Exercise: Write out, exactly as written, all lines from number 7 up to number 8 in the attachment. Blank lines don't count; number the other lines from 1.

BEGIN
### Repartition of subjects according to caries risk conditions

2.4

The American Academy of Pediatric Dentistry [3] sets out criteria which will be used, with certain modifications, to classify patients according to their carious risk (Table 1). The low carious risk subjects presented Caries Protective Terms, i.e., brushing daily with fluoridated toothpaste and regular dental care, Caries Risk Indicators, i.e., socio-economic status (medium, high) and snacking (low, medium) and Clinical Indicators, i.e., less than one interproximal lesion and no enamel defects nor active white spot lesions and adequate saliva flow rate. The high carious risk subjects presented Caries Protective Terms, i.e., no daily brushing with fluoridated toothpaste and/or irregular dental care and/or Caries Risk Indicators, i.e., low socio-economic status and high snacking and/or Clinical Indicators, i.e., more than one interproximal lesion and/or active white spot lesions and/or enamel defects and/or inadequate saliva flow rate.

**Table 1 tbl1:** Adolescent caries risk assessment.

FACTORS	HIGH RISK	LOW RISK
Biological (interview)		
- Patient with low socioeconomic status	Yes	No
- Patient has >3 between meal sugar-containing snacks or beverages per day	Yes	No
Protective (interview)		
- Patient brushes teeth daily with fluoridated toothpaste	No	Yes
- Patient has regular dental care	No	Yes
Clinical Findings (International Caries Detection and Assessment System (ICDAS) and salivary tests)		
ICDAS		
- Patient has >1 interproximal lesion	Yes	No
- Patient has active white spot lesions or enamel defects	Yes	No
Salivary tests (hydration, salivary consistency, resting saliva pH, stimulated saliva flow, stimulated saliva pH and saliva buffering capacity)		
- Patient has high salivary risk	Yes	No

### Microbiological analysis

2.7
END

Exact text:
- Patient with low socioeconomic status	Yes	No
- Patient has >3 between meal sugar-containing snacks or beverages per day	Yes	No